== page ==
Digitization of teaching-learning systems: Re-configuring epistemic neo-colonization
No matter how this digital revolution has diversified the system of knowledge production and management on the one side, when I turn my attention towards countries like India it functions as a ‘seductive mirage of epistemic inclusivity’ on the other. This seductive mirage is “sold as a package trip to the promised land of happiness, a paradise” in which the already existing colonial patterns of violent knowledge management, epistemic inferiorization and neo-colonial divisions are re-configured in the form of digital divide.
In India, statistical records reveal the high digital divide that exists between the rural areas and the urban areas. The Internet in India 2017 report reveals that only 20.26 percent of the total rural population have access to internet, while 64.83 percent of the urban population are connected to internet. Since 2017, as stated in the ICUBE Digital Adoption and Usage Trends report, India’s internet base crossed the 500 million mark, driven by Rural India, where “293 million active internet users reside in Urban India” and “200 million active users in Rural India.”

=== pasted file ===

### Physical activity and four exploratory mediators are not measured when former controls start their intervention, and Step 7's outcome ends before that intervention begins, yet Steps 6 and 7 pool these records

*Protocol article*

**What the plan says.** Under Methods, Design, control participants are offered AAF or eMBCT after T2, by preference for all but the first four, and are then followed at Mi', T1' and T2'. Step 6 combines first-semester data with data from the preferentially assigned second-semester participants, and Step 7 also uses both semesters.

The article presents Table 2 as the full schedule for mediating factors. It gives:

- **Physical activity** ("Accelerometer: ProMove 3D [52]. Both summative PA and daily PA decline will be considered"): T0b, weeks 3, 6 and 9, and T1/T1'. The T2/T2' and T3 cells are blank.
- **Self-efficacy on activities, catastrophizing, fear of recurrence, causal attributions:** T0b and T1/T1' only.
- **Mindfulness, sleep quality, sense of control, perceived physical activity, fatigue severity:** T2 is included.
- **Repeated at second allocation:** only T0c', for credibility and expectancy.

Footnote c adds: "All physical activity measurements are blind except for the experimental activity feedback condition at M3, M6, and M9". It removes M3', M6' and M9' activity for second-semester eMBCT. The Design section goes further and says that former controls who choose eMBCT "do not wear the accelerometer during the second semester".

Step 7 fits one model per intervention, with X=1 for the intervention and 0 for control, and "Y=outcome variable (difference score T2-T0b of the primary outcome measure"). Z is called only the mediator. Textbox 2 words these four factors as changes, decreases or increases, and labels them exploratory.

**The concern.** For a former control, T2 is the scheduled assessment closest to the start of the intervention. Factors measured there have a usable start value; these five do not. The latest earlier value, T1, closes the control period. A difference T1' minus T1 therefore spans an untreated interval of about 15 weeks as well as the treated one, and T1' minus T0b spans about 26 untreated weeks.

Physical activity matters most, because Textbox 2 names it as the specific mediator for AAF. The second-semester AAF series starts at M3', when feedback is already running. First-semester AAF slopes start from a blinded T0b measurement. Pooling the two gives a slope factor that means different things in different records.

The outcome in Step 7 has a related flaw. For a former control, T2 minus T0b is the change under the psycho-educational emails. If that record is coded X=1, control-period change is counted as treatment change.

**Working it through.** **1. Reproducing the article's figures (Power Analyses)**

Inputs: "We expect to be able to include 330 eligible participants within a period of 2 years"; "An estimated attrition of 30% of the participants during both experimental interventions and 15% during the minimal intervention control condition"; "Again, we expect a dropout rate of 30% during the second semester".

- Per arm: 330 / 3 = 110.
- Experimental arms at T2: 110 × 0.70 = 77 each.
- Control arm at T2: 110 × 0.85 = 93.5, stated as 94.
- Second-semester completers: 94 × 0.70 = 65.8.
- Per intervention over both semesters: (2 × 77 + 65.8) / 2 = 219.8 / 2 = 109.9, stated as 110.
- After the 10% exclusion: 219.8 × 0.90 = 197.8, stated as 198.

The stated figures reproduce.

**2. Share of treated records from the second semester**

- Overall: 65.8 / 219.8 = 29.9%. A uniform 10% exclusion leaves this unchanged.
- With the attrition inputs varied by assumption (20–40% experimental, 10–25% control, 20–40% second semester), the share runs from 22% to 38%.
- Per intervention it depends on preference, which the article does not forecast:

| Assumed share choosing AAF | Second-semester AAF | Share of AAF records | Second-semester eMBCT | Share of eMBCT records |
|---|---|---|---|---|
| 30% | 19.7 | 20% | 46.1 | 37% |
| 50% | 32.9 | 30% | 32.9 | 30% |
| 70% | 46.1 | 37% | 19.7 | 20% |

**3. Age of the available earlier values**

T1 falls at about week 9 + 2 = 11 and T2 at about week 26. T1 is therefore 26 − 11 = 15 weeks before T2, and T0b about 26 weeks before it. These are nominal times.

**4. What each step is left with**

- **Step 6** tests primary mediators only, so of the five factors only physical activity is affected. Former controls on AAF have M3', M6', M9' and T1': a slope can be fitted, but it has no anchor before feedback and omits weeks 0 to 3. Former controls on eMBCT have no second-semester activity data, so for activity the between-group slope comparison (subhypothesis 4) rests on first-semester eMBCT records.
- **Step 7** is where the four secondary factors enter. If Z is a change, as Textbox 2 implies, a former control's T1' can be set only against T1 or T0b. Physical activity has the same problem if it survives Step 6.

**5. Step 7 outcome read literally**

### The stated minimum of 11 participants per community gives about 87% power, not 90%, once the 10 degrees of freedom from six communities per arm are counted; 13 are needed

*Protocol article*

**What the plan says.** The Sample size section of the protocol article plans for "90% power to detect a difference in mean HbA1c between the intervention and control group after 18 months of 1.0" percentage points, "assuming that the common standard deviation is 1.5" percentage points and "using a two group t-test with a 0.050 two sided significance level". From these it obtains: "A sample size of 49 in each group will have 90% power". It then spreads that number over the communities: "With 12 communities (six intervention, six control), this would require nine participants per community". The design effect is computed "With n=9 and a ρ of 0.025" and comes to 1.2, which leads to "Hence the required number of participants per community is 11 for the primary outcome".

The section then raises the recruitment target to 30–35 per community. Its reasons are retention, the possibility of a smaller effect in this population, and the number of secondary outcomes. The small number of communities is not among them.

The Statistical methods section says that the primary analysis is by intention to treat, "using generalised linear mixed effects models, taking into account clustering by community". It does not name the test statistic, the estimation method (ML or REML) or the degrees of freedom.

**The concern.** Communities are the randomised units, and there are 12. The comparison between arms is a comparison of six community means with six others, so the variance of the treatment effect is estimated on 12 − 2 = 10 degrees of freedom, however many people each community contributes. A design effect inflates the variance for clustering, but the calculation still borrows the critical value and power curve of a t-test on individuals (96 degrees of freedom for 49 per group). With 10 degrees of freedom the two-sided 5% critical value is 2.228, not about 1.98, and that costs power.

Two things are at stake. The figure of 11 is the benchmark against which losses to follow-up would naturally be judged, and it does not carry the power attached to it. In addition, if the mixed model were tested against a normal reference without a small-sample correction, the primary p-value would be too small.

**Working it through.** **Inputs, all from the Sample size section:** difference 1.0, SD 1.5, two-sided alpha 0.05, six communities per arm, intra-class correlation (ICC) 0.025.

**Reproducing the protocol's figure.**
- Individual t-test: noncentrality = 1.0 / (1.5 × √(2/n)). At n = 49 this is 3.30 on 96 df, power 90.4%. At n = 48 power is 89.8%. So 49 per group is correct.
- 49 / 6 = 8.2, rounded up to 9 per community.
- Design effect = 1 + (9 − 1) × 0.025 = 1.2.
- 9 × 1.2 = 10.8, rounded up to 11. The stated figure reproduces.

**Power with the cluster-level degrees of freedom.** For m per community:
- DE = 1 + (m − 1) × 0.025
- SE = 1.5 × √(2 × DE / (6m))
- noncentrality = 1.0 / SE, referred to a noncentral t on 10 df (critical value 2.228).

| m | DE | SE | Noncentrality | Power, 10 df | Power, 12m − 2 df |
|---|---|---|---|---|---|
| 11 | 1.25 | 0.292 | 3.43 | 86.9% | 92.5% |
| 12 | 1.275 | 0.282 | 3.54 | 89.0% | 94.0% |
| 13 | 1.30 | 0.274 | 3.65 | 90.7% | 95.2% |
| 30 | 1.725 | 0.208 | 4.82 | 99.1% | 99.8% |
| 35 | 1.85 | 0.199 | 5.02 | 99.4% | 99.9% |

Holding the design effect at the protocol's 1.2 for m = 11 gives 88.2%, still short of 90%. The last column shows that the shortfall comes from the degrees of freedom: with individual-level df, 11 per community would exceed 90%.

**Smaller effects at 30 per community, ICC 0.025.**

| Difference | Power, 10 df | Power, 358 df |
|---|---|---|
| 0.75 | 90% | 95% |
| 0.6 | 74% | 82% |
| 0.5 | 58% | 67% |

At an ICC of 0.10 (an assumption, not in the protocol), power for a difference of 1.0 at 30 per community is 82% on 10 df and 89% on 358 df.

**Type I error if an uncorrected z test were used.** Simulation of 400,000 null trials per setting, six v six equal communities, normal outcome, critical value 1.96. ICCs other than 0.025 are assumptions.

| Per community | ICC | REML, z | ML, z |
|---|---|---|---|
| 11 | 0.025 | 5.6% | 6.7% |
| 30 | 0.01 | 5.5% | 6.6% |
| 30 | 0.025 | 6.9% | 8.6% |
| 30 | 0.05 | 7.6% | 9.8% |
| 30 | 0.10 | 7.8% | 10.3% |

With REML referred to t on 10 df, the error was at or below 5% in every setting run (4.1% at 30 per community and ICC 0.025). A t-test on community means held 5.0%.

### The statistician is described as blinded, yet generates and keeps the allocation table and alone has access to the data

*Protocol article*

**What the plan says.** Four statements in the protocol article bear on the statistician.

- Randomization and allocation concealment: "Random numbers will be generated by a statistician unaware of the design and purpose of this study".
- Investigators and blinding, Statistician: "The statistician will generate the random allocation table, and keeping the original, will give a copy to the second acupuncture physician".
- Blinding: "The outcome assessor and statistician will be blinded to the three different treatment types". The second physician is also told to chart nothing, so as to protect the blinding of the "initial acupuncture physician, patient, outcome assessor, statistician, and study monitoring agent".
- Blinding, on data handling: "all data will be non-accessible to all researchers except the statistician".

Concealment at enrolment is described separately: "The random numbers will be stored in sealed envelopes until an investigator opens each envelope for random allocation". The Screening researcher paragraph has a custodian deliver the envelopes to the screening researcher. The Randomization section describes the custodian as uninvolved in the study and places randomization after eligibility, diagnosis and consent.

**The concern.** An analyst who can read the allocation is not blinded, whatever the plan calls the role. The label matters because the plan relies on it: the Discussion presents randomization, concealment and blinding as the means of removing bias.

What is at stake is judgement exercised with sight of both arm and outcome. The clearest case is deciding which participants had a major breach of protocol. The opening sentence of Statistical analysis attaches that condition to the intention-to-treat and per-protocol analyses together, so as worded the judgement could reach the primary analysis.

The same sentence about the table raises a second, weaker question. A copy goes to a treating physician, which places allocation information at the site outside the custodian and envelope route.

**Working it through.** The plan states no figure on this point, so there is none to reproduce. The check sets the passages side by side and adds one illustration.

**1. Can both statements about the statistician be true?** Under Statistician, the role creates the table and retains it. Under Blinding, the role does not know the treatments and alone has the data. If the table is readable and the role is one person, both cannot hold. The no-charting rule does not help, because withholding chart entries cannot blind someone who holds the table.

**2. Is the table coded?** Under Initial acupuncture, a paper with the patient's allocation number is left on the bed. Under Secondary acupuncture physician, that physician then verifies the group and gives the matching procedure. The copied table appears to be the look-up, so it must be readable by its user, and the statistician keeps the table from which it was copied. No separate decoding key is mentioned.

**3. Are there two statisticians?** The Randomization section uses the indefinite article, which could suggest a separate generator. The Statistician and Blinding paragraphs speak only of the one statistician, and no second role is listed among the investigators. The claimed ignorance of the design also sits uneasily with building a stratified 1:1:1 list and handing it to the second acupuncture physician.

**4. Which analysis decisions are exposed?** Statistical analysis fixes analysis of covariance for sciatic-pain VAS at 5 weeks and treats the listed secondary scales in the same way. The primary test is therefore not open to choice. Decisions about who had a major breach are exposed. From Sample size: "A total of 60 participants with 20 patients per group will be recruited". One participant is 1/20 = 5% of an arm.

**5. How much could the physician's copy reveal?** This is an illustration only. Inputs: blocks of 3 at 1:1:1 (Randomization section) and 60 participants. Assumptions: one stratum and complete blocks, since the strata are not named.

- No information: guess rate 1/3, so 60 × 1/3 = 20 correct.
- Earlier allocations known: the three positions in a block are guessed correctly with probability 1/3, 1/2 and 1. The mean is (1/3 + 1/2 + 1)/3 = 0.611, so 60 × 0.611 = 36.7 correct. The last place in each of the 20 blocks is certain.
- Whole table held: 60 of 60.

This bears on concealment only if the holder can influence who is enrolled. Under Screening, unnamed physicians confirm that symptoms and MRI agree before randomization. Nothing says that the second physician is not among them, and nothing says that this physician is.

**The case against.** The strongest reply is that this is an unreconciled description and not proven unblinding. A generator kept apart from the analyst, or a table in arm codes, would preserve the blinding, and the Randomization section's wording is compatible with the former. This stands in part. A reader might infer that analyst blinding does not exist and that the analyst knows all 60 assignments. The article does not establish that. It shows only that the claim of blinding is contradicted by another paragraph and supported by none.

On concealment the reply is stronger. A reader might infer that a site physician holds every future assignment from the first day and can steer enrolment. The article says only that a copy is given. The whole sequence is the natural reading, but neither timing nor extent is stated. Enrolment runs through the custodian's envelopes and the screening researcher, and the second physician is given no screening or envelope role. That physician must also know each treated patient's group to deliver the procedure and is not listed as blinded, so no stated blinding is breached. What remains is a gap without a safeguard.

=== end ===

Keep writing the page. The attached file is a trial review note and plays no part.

But, one cannot deny the still existing digital divide that the country suffers from. Therefore, the celebration of inclusivity of knowledge management and production that is going across the globe today is highly questionable. It is only pushing countries like India, who have a limited infrastructure to embrace this sudden spurt of digitization, into a massive state of digital hysteria and epistemic crisis.
The celebration of the online teaching-learning resources through various media platforms across the West are systematically manufacturing narratives of colonial/Euro-American-centric narratives of epistemic superiority. Through these narratives, the western and westernized institutions are consistently trying to justify that the cognitive metaphysical colonial empire should be preserved by imbibing colonial/western systems of knowledge management.
The important questions we need to address